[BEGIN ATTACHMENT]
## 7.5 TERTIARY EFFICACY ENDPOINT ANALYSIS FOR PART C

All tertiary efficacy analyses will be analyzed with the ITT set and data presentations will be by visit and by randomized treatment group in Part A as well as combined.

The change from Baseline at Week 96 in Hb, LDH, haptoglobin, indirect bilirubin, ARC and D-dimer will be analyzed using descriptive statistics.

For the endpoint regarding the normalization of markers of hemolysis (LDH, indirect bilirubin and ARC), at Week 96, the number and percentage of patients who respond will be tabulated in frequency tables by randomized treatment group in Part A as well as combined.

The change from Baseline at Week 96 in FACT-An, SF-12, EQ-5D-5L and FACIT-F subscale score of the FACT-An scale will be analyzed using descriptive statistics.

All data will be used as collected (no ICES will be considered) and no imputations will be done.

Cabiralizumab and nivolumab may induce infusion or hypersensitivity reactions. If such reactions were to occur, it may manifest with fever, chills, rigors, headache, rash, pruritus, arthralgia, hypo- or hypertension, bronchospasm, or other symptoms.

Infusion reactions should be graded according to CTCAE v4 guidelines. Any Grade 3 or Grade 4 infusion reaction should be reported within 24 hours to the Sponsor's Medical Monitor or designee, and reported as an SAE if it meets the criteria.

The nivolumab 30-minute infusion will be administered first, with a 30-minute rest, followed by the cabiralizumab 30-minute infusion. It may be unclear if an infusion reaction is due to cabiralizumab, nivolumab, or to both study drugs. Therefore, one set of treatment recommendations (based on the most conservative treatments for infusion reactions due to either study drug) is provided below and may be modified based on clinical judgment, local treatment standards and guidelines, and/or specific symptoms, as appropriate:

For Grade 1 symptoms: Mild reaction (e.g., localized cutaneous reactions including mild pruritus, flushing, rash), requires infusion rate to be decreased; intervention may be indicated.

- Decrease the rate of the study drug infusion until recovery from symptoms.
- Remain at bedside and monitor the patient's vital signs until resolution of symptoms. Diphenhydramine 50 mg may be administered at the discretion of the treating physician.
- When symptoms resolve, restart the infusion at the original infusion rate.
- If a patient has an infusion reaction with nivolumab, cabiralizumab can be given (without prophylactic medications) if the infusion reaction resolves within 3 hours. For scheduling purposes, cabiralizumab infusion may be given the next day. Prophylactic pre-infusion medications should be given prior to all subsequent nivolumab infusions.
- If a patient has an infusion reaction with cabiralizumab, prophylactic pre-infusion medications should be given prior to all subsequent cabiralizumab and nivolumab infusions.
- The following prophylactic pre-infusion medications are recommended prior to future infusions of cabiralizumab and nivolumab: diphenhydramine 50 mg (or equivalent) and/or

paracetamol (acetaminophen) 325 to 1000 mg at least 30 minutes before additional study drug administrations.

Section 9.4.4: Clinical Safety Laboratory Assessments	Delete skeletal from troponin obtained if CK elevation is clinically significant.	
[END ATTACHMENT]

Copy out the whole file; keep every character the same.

## 7.5 TERTIARY EFFICACY ENDPOINT ANALYSIS FOR PART C

All tertiary efficacy analyses will be analyzed with the ITT set and data presentations will be by visit and by randomized treatment group in Part A as well as combined.

The change from Baseline at Week 96 in Hb, LDH, haptoglobin, indirect bilirubin, ARC and D-dimer will be analyzed using descriptive statistics.

For the endpoint regarding the normalization of markers of hemolysis (LDH, indirect bilirubin and ARC), at Week 96, the number and percentage of patients who respond will be tabulated in frequency tables by randomized treatment group in Part A as well as combined.

The change from Baseline at Week 96 in FACT-An, SF-12, EQ-5D-5L and FACIT-F subscale score of the FACT-An scale will be analyzed using descriptive statistics.

All data will be used as collected (no ICES will be considered) and no imputations will be done.

Cabiralizumab and nivolumab may induce infusion or hypersensitivity reactions. If such reactions were to occur, it may manifest with fever, chills, rigors, headache, rash, pruritus, arthralgia, hypo- or hypertension, bronchospasm, or other symptoms.

Infusion reactions should be graded according to CTCAE v4 guidelines. Any Grade 3 or Grade 4 infusion reaction should be reported within 24 hours to the Sponsor's Medical Monitor or designee, and reported as an SAE if it meets the criteria.

The nivolumab 30-minute infusion will be administered first, with a 30-minute rest, followed by the cabiralizumab 30-minute infusion. It may be unclear if an infusion reaction is due to cabiralizumab, nivolumab, or to both study drugs. Therefore, one set of treatment recommendations (based on the most conservative treatments for infusion reactions due to either study drug) is provided below and may be modified based on clinical judgment, local treatment standards and guidelines, and/or specific symptoms, as appropriate:

For Grade 1 symptoms: Mild reaction (e.g., localized cutaneous reactions including mild pruritus, flushing, rash), requires infusion rate to be decreased; intervention may be indicated.

- Decrease the rate of the study drug infusion until recovery from symptoms.
- Remain at bedside and monitor the patient's vital signs until resolution of symptoms. Diphenhydramine 50 mg may be administered at the discretion of the treating physician.
- When symptoms resolve, restart the infusion at the original infusion rate.
- If a patient has an infusion reaction with nivolumab, cabiralizumab can be given (without prophylactic medications) if the infusion reaction resolves within 3 hours. For scheduling purposes, cabiralizumab infusion may be given the next day. Prophylactic pre-infusion medications should be given prior to all subsequent nivolumab infusions.
- If a patient has an infusion reaction with cabiralizumab, prophylactic pre-infusion medications should be given prior to all subsequent cabiralizumab and nivolumab infusions.
- The following prophylactic pre-infusion medications are recommended prior to future infusions of cabiralizumab and nivolumab: diphenhydramine 50 mg (or equivalent) and/or

paracetamol (acetaminophen) 325 to 1000 mg at least 30 minutes before additional study drug administrations.

Section 9.4.4: Clinical Safety Laboratory Assessments	Delete skeletal from troponin obtained if CK elevation is clinically significant.	